By day, Paula Santos ( is Community Engagement Manager at the Los Angeles County Museum of Art ( By night, she hosts the excellent Cultura Conscious ( podcast. On Cultura Conscious, which just celebrated its one-year anniversary, Santos interviews cultural workers on their work with justice and equity. The discussions dive deep into what Santos calls the "nuts and bolts" of museum work.On this episode, Santos describes her thoughts about the relationship between cultural institutions and the communities they identify as “underserved,” gives examples on how institutions can cede power, and explains how the idea for her podcast came out of a cultural worker discussion collective she was a part of in New York City.Club Archipelago 🏖️If you like episodes like this one, you’ll love Club Archipelago. Join Club Archipelago today to help me continue making podcasts about museums (and get some fun benefits)! Topics Discussed:00:00 Intro00:15 Paula Santos00:53 Cultural Institutions and Communities04:14: Cultura Conscious05:27: The Idea for the Show06:55: Nuts and Bolts of Museum Work07:58: Subscribe to Cultura Conscious09:50: Outro & Club ArchipelagoMuseum Archipelago is a fortnightly museum podcast guiding you through the rocky landscape of museums and surrounding culture. Subscribe to the podcast for free to never miss an episode.TranscriptBelow is a transcript of Museum Archipelago episode 52. Museum Archipelago is produced for the ear and the only the audio of the episode is canonical. For more information on the people and ideas in the episode, refer to the links above. View Transcript Paula Santos and I have some things in common. We both work in the museum world during the day, and by night, we both host podcasts about museums. We even describe our day jobs in the same way: we are programmers. I am a computer programmer, writing the code that runs interactive media displays in museums. And Santos, as Community Engagement Manager at the Los Angeles County Museum of Art, is a museum programmer, managing programs and events. Paula Santos: Hello, I’m Paula Santos, I’m a podcaster, museum educator, and community organizing learner.Over the past year or so, Santos has been thinking about the assumptions cultural institutions make about the communities they identify as “underserved.”Paula Santos: We don’t always have to lead with our audiences need x, y, z, these people are underserved for x, y, z reasons. Our communities have social capital, they have art, they have their own resources, that us as institutions can absolutely build with, and that understanding that it isn't just a top down effect, where here we have a huge grant, and now we're going to fly a helicopter over this community and throw art supplies around.When we spoke, Santos was a day away from presenting a culminating event of a show, and acknowledged that not just helicoptering in made a lot of people, including herself, nervous. Paula Santos: We as an institution can build with a community and that means also ceding our power. And that makes a lot of people very nervous at a granular level. As a programer, it does make me nervous. For example, I have this program tomorrow where I really try to the best of my ability to cede the floor to an organization of young queer people to put on a culminating event for a show that we have at one of our satellite spaces. I'm nervous. I'm nervous not because I don't believe in them, I totally believe in their vision, and they will be there, and they’re going to follow through, but I'm nervous because I ceded that control and I don't know how the institution will respond in the long run. When it's actually happening, that is totally relinquishing of control, as much as I can give.]Santos’s nervousness is part of her conscious effort not to take the easy route in her work. Her critique is that many institutions, when attempting to serve as many people as possible, take the easy route -- and helicoptering in is easier than actually ceding control.Paula Santos: We make a lot of choices in who we serve, why we do what we do, what kind of money do we pursue for our programs, where we are going to bend for funders, and we are entirely part of the larger machine of what makes things unjust and oppressive. So I feel like that's where I stand. It's not so much, we have a civic duty of justice, but more like we are members of society and how can we do cultural work in a way where we can truly work with all aspects of society, and not just the ones that are most convenient or the ones that are most privileged, or the ones that are easiest. A lot of the decisions when we think about justice and all those sorts of things, it isn’t so much that people are making ideological decisions a lot of times they’re making decisions based on time. Santos is particularly interested in how the work we do in museums, non-profits or other cultural organizations intersects and is informed by larger questions of race and inequity in society. The work that Santos does, and her honesty discussing it, is what makes her podcast so compelling.Paula Santos: My podcast is called Cultura Conscious, where I interview cultural workers on their work in community, on their work with justice and equity.Santos chose a title that gave her enough room to explore many types of topics with many cultural producers. Paula Santos: I think that I wanted to show a little bit of the fact that I'm bilingual, that I'm a woman of color, and that this was going to be really thoughtful about culture. I was like, Culture Conscious and I was like ugh, does that sound like an after-school special? So then just putting it in Spanish finally landed in a place where I was like this is not super heavy as a name, it’s not like I’m toeing around a name that’s like, oh my god, I have deep cultural knowledge, but maybe could allow me to explore many types of topics.The idea for the show came from a cultural worker discussion collective which Santos was a part of when she lived in New York.Paula Santos: Talk about a really formative experience. A group of colleagues, really spearheaded by Kiana Hendricks, who was my first guest, she started a collective of cultural workers in New York. All of us had kind of overlapped at the Brooklyn museum in some way or another. This group really helped me figure out what I really had to say and contribute about cultural work in general and also even just realizing that I did have something to contribute, period. Essentially what we we were doing was a collective of professional development. It would be anything from marketing and branding to talking about critical race theory or whatever it may be. Now that I think about it, thinking about grassroots and community work — we have each other and we build together, that we don’t have to wait for institutions or wait for other people to deem us worthy of granting us some form of knowledge. We can build that ourselves. And my conversations with collective members were so fruitful and so insightful. I was like I want to start this podcast, and everyone was so supportive.]Cultura Conscious just celebrated its year anniversary. Santos says that she wanted make sure that all her guests for the first year were people of color, a trend which will for at least the next few episodes. The podcast comes directly out of her interest in what she calls the nuts and bolts of museum work -- where she sees the justice work museums and individuals need happening.Paula Santos: All this nitty gritty stuff that you wouldn’t find in a journal article, or on a blog post about a culminating thing about a program, but just the day to day. There are people who are doing everyday, nuts and bolts work that are very invested in justice work, and they’re not the people who are leading the national conferences or the keynotes. I’m far more interested in that nuts and bolts aspect, which is probably why my interviews are so long.That is why Santos and I only have some things in common. Cultura Conscious is an excellent podcast, and you should subscribe and listen at There’s a theme to Santos’s work: we don’t have to wait for institutions or wait for other people to deem us worthy. The whole structure of podcasting is an exercise in not waiting for permission from someone else. And crucially, it’s a reminder to those working within institutions that arts and culture creators don’t wait for permission either. Paula Santos: The power of what happens when people come together that excites me so much, and I’m trying to reconcile that with being at a major institution, certain decisions that have to be made because of the way things are run, that make it very difficult at times to really keep up the momentum of community work, and many times even just be responsive to community in that moment in time. So I'm really grappling with this conflict of yes, community work! Let's do it! But then also releasing the churn of nonprofits and institutions. What I will say is that my work, I hope I can create programs, create collaborations, create partnerships where we really open ourselves up as institutions. And like I said in the beginning, really cede the floor cede our power, let community show us what they create and make the focal point of our work.
51. Yulina Mihaylova Presents a Moral Lesson at the Sofia Jewish Museum of History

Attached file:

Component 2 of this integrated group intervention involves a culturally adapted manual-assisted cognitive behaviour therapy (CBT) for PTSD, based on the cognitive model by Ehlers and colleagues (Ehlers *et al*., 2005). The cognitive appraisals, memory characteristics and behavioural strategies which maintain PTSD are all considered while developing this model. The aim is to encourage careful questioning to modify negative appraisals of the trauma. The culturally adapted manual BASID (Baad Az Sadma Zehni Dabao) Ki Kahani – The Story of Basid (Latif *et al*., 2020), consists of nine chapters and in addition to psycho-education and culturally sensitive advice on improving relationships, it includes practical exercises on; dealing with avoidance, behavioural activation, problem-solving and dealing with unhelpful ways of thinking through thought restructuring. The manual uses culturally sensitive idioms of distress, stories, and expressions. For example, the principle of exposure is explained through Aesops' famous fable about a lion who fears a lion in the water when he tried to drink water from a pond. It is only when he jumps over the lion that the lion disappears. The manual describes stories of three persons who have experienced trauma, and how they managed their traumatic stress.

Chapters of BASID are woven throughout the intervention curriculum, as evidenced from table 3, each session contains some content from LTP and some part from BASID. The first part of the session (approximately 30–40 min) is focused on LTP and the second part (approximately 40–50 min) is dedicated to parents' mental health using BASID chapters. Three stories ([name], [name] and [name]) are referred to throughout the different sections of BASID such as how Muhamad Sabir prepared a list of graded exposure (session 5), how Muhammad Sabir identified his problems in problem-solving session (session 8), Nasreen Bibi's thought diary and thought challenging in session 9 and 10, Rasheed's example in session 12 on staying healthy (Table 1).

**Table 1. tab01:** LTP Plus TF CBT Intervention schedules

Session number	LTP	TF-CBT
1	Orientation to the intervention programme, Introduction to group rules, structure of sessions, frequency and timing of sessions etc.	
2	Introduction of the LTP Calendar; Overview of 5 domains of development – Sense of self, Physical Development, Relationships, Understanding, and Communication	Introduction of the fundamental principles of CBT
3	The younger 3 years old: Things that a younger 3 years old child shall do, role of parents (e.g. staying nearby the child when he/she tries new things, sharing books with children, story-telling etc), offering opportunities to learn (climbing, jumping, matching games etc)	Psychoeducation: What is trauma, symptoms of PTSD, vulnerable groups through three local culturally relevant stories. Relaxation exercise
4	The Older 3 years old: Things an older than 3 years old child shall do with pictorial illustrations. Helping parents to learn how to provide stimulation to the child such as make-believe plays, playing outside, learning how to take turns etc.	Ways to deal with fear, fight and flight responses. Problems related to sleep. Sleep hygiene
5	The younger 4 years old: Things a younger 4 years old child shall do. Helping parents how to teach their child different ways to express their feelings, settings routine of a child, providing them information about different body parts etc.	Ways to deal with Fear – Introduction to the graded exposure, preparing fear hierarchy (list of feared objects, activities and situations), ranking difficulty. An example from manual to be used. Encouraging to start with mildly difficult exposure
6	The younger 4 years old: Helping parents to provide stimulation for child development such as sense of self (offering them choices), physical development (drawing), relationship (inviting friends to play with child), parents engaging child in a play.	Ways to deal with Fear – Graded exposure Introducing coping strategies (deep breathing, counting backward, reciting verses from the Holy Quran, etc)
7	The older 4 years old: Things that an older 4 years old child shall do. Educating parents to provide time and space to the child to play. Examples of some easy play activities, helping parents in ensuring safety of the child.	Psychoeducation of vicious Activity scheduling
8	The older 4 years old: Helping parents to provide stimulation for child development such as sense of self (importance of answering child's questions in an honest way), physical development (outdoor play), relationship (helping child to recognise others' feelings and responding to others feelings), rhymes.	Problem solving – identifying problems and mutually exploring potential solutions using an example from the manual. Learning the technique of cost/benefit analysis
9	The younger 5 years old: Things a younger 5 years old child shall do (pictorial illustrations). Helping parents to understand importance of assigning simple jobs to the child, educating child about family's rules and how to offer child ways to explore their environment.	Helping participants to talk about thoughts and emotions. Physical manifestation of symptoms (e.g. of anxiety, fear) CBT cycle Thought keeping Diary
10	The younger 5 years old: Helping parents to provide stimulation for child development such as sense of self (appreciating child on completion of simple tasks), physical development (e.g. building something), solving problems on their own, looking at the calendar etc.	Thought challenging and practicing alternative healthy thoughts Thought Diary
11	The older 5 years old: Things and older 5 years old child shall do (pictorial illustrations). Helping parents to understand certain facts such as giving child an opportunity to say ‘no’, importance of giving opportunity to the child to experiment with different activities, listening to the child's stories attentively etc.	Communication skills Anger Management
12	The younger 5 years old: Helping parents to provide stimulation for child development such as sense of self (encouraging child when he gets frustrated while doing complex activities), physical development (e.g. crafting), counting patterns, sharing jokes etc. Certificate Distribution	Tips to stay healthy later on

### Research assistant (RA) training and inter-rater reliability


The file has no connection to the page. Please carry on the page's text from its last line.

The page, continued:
The Jewish Museum of History in Sofia, Bulgaria ( is housed on the second floor of the Sofia Synagogue in the center of Bulgaria's capital, just steps away from an Orthodox Church, and Sofia's Mosque. This clustering of places of worship — it's hard to find another example of this in Europe — is part of the unique story of Jewish people in Bulgaria. While the museum tells the full story of the Jewish people in Bulgaria ( from ancient Roman times to today, Yulina Mihaylova of the Jewish Museum of History says that the culmination of the story is the rescue of the Jews in Bulgaria from deportation to Nazi death camps during the Second World War. The museum takes on the complexities of this story (, including the fact that not all Jews in Bulgarian-controlled territories were saved from deportation, and uses it to challenge young visitors.Subscribe to Museum Archipelago for free to never miss an episode. ( Archipelago 🏖️If you like episodes like this one, you’ll love Club Archipelago. Join Club Archipelago today to help me continue making podcasts about museums (and get some fun benefits)! Topics Discussed:00:00 Intro00:14 Jewish Museum of History in Sofia, Bulgaria01:10 Yulina Mihaylova01:50 The Sofia Synagogue02:10 Jews in Bulgaria in the Early 20th Century04:00 Jews in Bulgaria During World War Two04:50 The Holocaust and the Rescue of the Jews in Bulgaria09:44 Jews in Bulgaria During Communist Times10:45 Educational Programming Moral Message12:05 Outro / Join Club ArchipelagoTranscriptBelow is a transcript of Museum Archipelago episode 51. Museum Archipelago is produced for the ear and the only the audio of the episode is canonical. For more information on the people and ideas in the episode, refer to the links above. View Transcript Sometimes in the Museum Archipelago, museums are isolated from other institutions by vast bodies of water, and sometimes, points of interest are clustered in dense island chains.The Jewish Museum of History in Sofia, Bulgaria is one of the latter. The museum is housed on the second floor of the Sofia Synagogue in the center of Bulgaria's capital, just steps away from an Orthodox Church, and Sofia's main Mosque. This clustering of places of worship -- it's hard to find another example of this in Europe or the rest of the world -- is part of the unique story of Jewish people in Bulgaria. Yulina Mihaylova: It's very unique because it makes this triangle of the three religions. The combination and interaction between the ethnic groups together shows this very rich historical past when the Jews live among the others. It's also part of our unique narrative which we try to say in the museum itself.”This is Yulina Mihaylova. Yulina Mihaylova: Hello my name is Yulina Mihaylova, and I'm working for the Jewish Historical Museum in Sofia for the past 15 years. My job combines working with visitors and. Our main task is to represent the history of the Bulgarian Jews back 2000 years. It’s just not the story of the Jewish people. It’s more than it because we try to say the story of the interaction of the Jewish people and the Bulgarians also. The Sofia Synagogue is the third largest in Europe. This particular Synagogue, built on the site of earlier Jewish prayer houses, opened in 1909, with a ceremony that included Sofia's political and religious elite. The opening ceremony took place 31 years after Bulgaria's liberation, which guaranteed equal civil rights to minority religious groups. Yulina Mihaylova: We speak about the early time of the early 20th century, and just to make comparison to what happened at that time in Europe, mainly in Eastern Europe, in Russia with the persecution of Jews there, and on the same time we have in Bulgaria quite a good relation between the regime and the Jewish community. I mean, not everything was so idealistic of course. But in general we can say that the Jews, after the liberation of Bulgaria from the Turkish domination, gained equal rights with other minority groups who lived in Bulgaria, which was guaranteed by the Bulgarian constitution. Means that it actually gave push to the development of the Jewish communities in Bulgaria, on a new ground. The fact that we have communities and synagogues in almost every Bulgarian city, and there was almost 30 communities all around Bulgaria. So the opening ceremony was a remarkable event. The fact that actually, the political elite was invited to [participate] in the ceremony, was a very important sign for the connection between the officials at the time and Bulgarian Jewish community.While the opening of the Sofia Synagogue represents the high water mark of the relationship between Jews living in Bulgaria and the rulers of Bulgaria, one of the main tasks of the museum is to represent the historical trace of Jewish people on the Balkan peninsula from ancient Roman period, to the present day. In the museum, this is achieved through a permanent exhibit called Jewish Communities in Bulgaria. A section of the exhibit is an ethnographic display which shows the daily life of the Jews from the late 19th to early 20th centuries and ritual artifacts from synagogues across Bulgaria.The other permanent exhibition is about Bulgarian Jews during World War II, the topic that Mihaylova says is at the front of mind of most visitors. For a summary of Bulgaria’s early 20th century political history up to World War II, listen to episode 49 of this program, about the Bulgarian Museum of Military History, but here are the important section for this story:Anti-semitism notably increased across eastern Europe after the introduction of the Nuremberg laws in Nazi Germany in 1935, and by the late 1930s, anti-Jewish propaganda gradually intensified within Bulgaria with Bulgaria's rising economic and political dependence on Nazi Germany.The exhibition itself is called The Holocaust and the Rescue of the Jews in Bulgaria, and, as Mihaylova explains, this title is overly simplistic. Yulina Mihaylova: The story of what happened during the years 1941 and 1943. This is the culmination of the story, of the long existence between both two people. The first time when the Jews were tried to be divided from the rest part of society came during the World War II, when Bulgaria connected to Nazi Germany and it began to be connected to Nazi policy. What happened in brief: during the war, it was official policy with special legislation passed by the Bulgarian government after 1941. We treated Jews in a different way on economic, social, culture and political range, with a limitation of their rights, and this law became even more severe in 1942 when already there was an institution which was arranged for trying to organize the life of the Jews and confiscated Jewish property and also starting the organization of the deportation of Bulgarian Jews, which in 1943 started already with the Jews from the so-called new territories of Macedonia and Trace. This part of the story is not easy to explain, because usually it is good to think about the bright side of the story, and to neglect this part. It's important on one hand because this was part of the official policy of the Bulgarian government and this territories was part of the administrative territories of the Bulgarian at that time. Unfortunately, almost 12,000 Jews were deported from the territories of Macedonia and Trace, only to be the first stage, which had to continue with the Jews from Bulgaria, also. The Jews from the territories of Macedonia and Trace were sent to Treblinka extermination camp in Poland. But these deportations, intended to be the first of many, would be the last. No other Jews were deported from Bulgaria or Bulgarian-controlled territories. Yulina Mihaylova: But what is important is that when it came to Bulgaria we saw something very unique. Already, when they started discussions of law in 1940, it became clear that it wasn’t going to pass in peace, because there began to be very strong civil opposition against it from the many different circles of the Bulgarian society. It already give a clear sign that the Bulgarian society in general, it was not ready to accept this sort of policy against their Jewish fellows in Bulgaria. We see in 1943 when the plan for deportation started to be clear, even in Bulgaria, it actually faced a very strong opposition, even from the right and from the left and we see this opposition even in the circles of the Bulgarian political majority. On top of it was the vice-chairman of the Bulgarian government, Dimetre Patechiv, who organized this opposition and also managed to put pressure on the government between the crucial time.All this civil pressure made the government have to postpone, ultimately indefinitely, the deportations to Nazi extermination camps. While Bulgarian officials remained differential to their German contacts, internally, they delayed and delayed, citing the need for Bulgarian Jews to remain in Bulgaria to work on Bulgarian infrastructure projects.Yulina Mihaylova: Bulgarian example is very unique, and sometimes they try to compare this to the Danish Jews, the Jews there were saved by the locals. But Bulgarian example is the Bulgarian example. It’s a combination of facts. There was the one hand there was policy against Jewish minority, but on the other hand we have full mobilization of civil power in 1943 which became one of the major factors of saving the live of the entire Jewish community who live within the Bulgarian borders during the war. That's very important to say. It's good example and good lesson for us to understand what we can understand from this is what we can learn from this, is that it's actually a very good idea to raise your voice, even when you think that it's actually desperate.The Holocaust and the Rescue of the Jews in Bulgaria is an example of an exhibit about a topic that can’t be neatly summarized -- and any attempt to tell a positive story without including the deportation of the Jews from the Bulgarian-controlled territories of Macedonia and Trace is wrong. To resist the simple story, or the comfortable narrative, is what we rely on museums for.Towards the end of the war, the synagogue roof was badly damaged by an American bombing raid on Sofia and the building remained in bad condition for many years. After the war ended Bulgaria was under control of a Socialist government, and many Bulgarian Jews, in fact the vast majority, immigrated to Israel.Yulina Mihaylova: More than 90% of the 50,000 Jews who live in Bulgaria immigrated to Israel after the war, and most of the artifacts from the other synagogues were replaced to Sofia, and are exposed to our museum also so this is part of our story to tell, the entire story of Jews in Bulgaria not just from Sofia. During the communist time, the community shrunk to some very crucial number of several thousand people, but it's very important to say that it's not true that everything stopped after the war. Although, of course, the communist regime didn't encourage so much the religious activity,but still there was a small flame which keep the Jews who remained in Bulgaria, but they actually gave the push, after the collapse of the communist regime to try to revive the Jewish life.Today, the Synagogue is fully active, and the museum on the second floor presents the sweep of Jewish history in Bulgaria. But the museum also offers a strong moral message to visitors through its educational programing. Yulina Mihaylova: I try to say to my audience, which is on one hand tourists from many different countries, mainly from Israel, from the US, from Europe who are guests in Sofia, but on the other we have many students from Jewish high schools, from universities who are actually interested in the topic. For me, the great challenge is to speak before young people and try not just to tell them the story but to ask them questions and try to challenge them to think about the story, if they were on this place and how they could react in this moment. It's not an easy task. Sometimes because we are a small museum, our programs are not so well developed, but we are very limited in staff, but I think this is the only place in Bulgaria where you can hear the full story of the Jewish presence in Bulgaria, with the story of the Bulgarian Jewish [experience] in World War II and till present days.